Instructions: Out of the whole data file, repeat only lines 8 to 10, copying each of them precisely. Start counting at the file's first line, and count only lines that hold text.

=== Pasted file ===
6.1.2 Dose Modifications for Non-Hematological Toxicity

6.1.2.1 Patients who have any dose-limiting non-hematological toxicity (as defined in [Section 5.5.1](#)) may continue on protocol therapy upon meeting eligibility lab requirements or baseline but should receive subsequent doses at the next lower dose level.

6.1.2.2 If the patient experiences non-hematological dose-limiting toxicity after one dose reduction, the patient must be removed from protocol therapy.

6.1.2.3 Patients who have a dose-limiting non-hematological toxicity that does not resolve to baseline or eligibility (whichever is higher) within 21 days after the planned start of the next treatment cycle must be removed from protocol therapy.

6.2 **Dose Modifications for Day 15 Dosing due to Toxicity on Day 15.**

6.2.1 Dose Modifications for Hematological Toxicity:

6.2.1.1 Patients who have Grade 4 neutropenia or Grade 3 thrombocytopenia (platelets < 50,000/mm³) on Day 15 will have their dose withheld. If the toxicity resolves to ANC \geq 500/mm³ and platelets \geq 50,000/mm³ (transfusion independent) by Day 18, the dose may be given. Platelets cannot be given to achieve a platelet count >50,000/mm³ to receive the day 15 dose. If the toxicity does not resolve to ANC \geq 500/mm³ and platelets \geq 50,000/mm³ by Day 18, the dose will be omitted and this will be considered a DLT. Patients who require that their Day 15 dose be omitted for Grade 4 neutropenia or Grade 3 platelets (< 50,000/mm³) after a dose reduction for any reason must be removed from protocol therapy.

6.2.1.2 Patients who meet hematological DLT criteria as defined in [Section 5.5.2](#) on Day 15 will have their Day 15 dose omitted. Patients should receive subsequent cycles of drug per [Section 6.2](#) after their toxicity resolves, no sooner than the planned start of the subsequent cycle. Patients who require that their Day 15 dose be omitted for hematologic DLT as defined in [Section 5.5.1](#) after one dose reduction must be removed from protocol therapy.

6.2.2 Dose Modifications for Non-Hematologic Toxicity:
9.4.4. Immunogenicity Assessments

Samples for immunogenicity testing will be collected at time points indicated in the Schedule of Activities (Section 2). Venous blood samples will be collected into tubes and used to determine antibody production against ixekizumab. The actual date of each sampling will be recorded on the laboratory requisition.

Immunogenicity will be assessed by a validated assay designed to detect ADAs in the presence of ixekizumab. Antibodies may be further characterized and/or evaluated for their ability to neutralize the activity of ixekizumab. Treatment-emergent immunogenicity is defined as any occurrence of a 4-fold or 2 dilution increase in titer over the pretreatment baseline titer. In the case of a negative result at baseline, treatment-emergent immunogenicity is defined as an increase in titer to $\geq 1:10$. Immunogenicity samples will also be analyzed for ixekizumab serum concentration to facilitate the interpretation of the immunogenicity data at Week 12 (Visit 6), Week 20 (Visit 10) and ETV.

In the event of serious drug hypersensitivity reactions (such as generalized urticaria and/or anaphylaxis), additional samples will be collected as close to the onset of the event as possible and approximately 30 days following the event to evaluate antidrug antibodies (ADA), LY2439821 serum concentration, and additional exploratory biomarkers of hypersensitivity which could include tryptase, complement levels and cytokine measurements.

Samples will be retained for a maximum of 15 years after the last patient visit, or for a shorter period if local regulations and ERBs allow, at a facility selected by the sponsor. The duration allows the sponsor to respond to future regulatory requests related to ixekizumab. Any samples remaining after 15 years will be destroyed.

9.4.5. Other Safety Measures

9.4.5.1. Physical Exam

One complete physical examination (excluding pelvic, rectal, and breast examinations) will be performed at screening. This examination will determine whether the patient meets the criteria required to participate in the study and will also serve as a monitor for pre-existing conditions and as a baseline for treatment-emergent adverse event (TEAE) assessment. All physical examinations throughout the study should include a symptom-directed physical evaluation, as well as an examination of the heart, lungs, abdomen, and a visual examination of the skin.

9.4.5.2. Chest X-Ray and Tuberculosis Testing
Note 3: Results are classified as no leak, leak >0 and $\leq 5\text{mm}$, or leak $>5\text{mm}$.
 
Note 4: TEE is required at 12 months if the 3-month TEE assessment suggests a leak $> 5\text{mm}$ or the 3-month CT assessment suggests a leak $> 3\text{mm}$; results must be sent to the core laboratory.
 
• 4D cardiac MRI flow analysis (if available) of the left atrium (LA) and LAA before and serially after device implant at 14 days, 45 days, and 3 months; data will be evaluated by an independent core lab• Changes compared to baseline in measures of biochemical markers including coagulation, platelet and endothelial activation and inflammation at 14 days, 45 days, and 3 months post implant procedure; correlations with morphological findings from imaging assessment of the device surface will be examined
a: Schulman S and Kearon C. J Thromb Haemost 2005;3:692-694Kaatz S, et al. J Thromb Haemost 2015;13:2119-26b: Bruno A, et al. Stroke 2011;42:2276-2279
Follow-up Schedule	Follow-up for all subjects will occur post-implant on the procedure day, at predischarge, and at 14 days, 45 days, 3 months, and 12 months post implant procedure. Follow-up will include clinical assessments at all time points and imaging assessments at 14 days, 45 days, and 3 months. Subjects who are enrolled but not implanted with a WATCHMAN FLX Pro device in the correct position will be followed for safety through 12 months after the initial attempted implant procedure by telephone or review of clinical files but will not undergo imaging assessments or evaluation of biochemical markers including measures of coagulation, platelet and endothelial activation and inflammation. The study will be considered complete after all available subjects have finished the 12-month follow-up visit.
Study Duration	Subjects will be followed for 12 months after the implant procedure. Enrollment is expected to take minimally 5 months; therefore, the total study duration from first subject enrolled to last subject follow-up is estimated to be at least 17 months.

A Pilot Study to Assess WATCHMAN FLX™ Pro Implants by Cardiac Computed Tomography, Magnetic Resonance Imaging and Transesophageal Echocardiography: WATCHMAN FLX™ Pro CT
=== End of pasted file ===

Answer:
6.2.1.2 Patients who meet hematological DLT criteria as defined in [Section 5.5.2](#) on Day 15 will have their Day 15 dose omitted. Patients should receive subsequent cycles of drug per [Section 6.2](#) after their toxicity resolves, no sooner than the planned start of the subsequent cycle. Patients who require that their Day 15 dose be omitted for hematologic DLT as defined in [Section 5.5.1](#) after one dose reduction must be removed from protocol therapy.

6.2.2 Dose Modifications for Non-Hematologic Toxicity:
9.4.4. Immunogenicity Assessments